0754 GMT July 19, 2018
The technique, which detects tiny changes in arthritic joints, could enable greater understanding of how osteoarthritis develops and allow the effectiveness of new treatments to be assessed more accurately, without the need for invasive tissue sampling, tasnimnews.com reported.
The results were published in the journal Scientific Reports.
Osteoarthritis is the most common form of arthritis in the UK. It develops when the articular cartilage that coats the ends of bones, and allows them to glide smoothly over each other at joints, is worn down, resulting in painful, immobile joints. Currently there is no recognized cure and the only definitive treatment is surgery for artificial joint replacement.
Osteoarthritis is normally identified on an X-ray by a narrowing of the space between the bones of the joint due to a loss of cartilage. However, X-rays do not have enough sensitivity to detect subtle changes in the joint over time.
Lead author Dr. Tom Turmezei from Cambridge's Department of Engineering said, "In addition to their lack of sensitivity, two-dimensional X-rays rely on humans to interpret them. Our ability to detect structural changes to identify disease early, monitor progression and predict treatment response is frustratingly limited by this."
The technique developed by Turmezei and his colleagues uses images from a standard computerized tomography (CT) scan, which isn't normally used to monitor joints, but produces detailed images in three dimensions, Eurekalert reported.
The semi-automated technique, called joint space mapping (JSM), analyses the CT images to identify changes in the space between the bones of the joint in question, a recognized surrogate marker for osteoarthritis.
After developing the algorithm with tests on human hip joints from bodies that had been donated for medical research, they found that it exceeded the current 'gold standard' of joint imaging with X-rays in terms of sensitivity, showing that it was at least twice as good at detecting small structural changes.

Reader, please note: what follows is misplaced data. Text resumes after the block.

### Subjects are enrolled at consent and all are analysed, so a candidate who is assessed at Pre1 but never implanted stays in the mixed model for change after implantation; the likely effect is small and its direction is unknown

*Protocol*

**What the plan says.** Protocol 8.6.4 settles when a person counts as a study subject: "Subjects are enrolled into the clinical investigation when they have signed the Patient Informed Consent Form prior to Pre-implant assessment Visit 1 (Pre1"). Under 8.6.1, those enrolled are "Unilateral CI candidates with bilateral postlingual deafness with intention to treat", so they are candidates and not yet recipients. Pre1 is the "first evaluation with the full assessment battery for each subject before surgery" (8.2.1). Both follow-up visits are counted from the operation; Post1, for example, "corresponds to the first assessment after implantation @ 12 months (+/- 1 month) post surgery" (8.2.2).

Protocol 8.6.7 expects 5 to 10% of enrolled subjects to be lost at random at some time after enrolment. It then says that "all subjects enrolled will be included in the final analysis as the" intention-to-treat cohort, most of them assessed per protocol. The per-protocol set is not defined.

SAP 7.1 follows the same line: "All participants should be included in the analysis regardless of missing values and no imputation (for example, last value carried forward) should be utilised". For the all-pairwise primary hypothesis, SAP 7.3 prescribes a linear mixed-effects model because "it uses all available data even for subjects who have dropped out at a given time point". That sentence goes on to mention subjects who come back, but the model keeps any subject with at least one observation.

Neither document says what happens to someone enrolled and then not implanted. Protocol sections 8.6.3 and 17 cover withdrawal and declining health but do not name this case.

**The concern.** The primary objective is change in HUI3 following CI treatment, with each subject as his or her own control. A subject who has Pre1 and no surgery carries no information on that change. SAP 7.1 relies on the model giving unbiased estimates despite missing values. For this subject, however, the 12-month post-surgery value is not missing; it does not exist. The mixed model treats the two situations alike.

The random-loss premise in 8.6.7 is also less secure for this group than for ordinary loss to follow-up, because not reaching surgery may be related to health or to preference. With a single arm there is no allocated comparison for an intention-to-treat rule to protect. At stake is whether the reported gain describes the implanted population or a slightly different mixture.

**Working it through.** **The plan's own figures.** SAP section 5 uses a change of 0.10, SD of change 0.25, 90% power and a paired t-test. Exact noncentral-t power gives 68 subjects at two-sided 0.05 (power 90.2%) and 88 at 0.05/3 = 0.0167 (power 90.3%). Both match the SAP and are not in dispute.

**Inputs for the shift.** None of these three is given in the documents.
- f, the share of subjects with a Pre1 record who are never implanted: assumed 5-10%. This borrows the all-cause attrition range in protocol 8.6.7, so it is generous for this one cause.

Color-coded images produced using the JSM algorithm illustrate the parts of the joint where the space between bones is wider or narrower.
"Using this technique, we'll hopefully be able to identify osteoarthritis earlier, and look at potential treatments before it becomes debilitating," said Turmezei, who is now a consultant at the Norfolk and Norwich University Hospital's Department of Radiology.
"It could be used to screen at-risk populations, such as those with known arthritis, previous joint injury, or elite athletes who are at risk of developing arthritis due to the continued strain placed on their joints."
While CT scanning is regularly used in the clinic to diagnose and monitor a range of health conditions, CT of joints has not yet been approved for use in research trials.
According to the researchers, the success of the JSM algorithm demonstrates that 3D imaging techniques have the potential to be more effective than 2D imaging. In addition, CT can now be used with very low doses of radiation, meaning that it can be safely used more frequently for the purposes of ongoing monitoring.
"We've shown that this technique could be a valuable tool for the analysis of arthritis, in both clinical and research settings," said Turmezei. "When combined with 3D statistical analysis, it could be also be used to speed up the development of new treatments."